Book Review - Ghost of a Hurt - Bella in the Wych Elm - Rik Rawling (2008)
|Ghost of a Hurt: the Mystery of who put|
Bella in the Wych Elm (2008)
by Rik Rawlings
The document is about 15 pages long and the first third is taken up with Rudolf Hess and his mission to England. In the later two thirds of the booklet, Rawling examines the Bella mystery and suggests there may be a connection with Rudolf Hess - that Bella may have been a German spy sent to Britain in late 1941 to escape the Aktion Hess (retaliation against astrologers in Germany). In the final few pages of the booklet, Rawling examines some other, more recent events surrounding Hagley Wood (abductions, rapes, murders) although their connection to the Bella case is not clear.
|Mandrake - basal rosette of lowers with long tap root|
He notes that the Mandrake plant derives its name from the French word - mandragore, which comes from maindeglorie, meaning hand of glory.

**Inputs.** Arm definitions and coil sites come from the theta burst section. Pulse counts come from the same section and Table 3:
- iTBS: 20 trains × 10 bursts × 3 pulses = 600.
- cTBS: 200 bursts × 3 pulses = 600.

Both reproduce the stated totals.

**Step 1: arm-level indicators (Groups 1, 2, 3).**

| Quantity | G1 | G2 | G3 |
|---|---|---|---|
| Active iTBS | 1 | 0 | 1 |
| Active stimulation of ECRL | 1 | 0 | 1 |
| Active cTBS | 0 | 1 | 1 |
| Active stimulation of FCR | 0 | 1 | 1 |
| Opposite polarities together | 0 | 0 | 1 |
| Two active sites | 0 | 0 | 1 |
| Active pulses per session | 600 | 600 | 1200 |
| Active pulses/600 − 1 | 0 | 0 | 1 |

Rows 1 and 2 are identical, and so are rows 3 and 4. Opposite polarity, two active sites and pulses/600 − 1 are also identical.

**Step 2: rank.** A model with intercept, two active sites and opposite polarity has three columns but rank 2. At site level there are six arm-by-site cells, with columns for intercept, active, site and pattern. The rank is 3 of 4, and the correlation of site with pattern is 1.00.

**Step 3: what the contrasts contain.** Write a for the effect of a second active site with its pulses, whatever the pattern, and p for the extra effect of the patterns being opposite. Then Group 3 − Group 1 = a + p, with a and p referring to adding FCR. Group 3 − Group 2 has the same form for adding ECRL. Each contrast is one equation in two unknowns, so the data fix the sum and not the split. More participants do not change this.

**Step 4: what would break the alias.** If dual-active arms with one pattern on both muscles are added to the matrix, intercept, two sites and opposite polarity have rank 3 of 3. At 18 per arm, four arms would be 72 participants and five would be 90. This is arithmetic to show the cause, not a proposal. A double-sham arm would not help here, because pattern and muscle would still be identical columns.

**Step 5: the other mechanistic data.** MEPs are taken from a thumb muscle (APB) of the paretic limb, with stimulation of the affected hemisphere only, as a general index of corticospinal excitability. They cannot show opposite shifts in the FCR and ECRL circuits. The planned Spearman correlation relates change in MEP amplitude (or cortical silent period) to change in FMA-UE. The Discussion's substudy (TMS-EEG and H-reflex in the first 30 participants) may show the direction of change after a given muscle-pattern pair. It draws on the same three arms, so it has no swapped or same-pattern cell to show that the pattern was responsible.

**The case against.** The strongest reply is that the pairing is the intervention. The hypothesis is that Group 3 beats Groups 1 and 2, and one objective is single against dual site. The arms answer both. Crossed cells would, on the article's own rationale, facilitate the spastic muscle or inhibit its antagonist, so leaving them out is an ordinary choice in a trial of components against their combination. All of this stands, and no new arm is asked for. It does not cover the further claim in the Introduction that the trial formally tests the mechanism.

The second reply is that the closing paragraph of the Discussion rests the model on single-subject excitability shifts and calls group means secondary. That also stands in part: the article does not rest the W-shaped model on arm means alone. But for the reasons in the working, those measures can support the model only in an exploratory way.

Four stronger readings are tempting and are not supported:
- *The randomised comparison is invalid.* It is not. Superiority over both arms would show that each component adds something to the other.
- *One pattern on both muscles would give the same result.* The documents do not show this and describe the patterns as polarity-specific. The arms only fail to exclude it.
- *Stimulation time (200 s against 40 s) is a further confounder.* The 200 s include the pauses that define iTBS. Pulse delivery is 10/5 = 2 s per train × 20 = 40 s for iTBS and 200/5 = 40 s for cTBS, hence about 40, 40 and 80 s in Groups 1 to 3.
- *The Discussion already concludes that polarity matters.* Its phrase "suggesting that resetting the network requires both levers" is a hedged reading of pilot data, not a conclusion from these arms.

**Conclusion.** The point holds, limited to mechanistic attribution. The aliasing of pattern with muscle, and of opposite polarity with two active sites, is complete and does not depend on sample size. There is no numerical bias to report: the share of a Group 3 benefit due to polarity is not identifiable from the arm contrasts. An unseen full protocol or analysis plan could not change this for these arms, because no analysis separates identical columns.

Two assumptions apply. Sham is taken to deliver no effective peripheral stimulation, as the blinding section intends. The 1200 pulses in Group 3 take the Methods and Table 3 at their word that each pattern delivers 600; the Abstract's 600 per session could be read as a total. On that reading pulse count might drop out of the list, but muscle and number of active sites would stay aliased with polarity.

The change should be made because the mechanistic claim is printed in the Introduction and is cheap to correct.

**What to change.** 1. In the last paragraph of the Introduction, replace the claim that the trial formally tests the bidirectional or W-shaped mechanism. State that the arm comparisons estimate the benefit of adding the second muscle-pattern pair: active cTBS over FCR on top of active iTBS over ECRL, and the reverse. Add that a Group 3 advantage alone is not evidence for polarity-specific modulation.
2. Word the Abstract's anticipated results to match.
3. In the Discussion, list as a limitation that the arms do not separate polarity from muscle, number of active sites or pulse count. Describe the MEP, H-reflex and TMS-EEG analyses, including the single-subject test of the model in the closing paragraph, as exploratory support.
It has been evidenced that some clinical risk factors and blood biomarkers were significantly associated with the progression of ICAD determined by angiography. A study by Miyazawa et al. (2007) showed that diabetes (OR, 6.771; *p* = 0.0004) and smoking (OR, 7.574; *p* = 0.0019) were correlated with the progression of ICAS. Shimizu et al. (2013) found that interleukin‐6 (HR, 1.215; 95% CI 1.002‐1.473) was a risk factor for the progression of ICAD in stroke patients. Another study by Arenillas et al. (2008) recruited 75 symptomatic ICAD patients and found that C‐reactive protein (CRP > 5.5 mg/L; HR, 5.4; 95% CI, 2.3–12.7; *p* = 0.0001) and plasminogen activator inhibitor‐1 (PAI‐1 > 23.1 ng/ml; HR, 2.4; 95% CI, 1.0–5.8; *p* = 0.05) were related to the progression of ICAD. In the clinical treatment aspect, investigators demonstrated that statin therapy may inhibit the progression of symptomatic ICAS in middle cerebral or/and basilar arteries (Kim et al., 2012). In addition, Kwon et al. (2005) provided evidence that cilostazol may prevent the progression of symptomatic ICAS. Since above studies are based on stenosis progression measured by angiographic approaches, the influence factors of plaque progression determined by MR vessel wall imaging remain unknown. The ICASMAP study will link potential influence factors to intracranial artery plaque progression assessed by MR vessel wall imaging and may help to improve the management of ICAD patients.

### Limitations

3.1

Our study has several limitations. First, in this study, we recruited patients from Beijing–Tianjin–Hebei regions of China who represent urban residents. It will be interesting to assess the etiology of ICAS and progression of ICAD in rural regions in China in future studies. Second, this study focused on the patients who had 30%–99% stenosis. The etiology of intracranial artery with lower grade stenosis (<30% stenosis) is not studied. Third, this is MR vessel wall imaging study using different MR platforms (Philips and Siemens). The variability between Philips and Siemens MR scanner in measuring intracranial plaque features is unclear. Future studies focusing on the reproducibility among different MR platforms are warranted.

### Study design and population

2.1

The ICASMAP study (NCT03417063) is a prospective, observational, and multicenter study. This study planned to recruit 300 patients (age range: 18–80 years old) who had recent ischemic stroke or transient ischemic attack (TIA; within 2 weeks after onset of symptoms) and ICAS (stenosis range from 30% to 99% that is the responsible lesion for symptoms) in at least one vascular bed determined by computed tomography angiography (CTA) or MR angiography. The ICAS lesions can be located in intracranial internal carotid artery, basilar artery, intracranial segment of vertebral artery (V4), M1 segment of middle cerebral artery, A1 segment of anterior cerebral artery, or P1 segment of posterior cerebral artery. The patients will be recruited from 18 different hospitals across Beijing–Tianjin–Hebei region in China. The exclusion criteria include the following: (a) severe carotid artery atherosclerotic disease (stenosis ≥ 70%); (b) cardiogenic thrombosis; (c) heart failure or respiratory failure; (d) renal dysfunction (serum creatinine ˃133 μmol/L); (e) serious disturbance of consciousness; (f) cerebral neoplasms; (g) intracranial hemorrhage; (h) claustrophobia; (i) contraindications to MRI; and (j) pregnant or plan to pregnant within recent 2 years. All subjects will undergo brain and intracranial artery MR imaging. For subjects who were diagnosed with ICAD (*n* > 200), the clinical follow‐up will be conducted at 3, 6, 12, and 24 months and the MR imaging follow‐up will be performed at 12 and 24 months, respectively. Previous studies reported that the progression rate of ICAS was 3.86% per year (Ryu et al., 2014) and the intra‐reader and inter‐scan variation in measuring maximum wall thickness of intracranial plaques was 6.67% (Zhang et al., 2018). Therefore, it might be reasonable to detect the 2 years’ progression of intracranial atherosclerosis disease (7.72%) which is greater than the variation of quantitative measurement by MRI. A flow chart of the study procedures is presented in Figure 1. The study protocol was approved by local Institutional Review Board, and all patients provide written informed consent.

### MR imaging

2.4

So far so good, sounds reasonable... but Rawling then notes that another name for Mandrake is Deadly Nightshade, the Latin name of which is Belladonna. Ah-hah - connection between Hand of Glory & Bella... As an amateur herbalist however, this sounded a bit strange to me, so I did some research.
|Deadly Nightshade - tall (2 m) shrub|
On top of that, Merriam-Webster states that Mandragora is derived from Middle English, from Old English, from Latin mandragoras, from Greek. A bit more digging on Wiktionary reveals that mandragoras originates: from Ancient Greek μανδραγόρας (mandragóras), probably from a non-Indo-European Pre-Greek/substrate. Or, possibly from Old Persian *merdum gija (“plant of humans”). There is no hint of Mandragora being derived from French... or that it means "hand of glory".
The above leaves me wondering how much of the booklet is accurate and how much is based on rumours and/or speculation. Having said that, it was definitely an interesting read! I also loved the cover of the booklet with it's Penguin-esque look to it.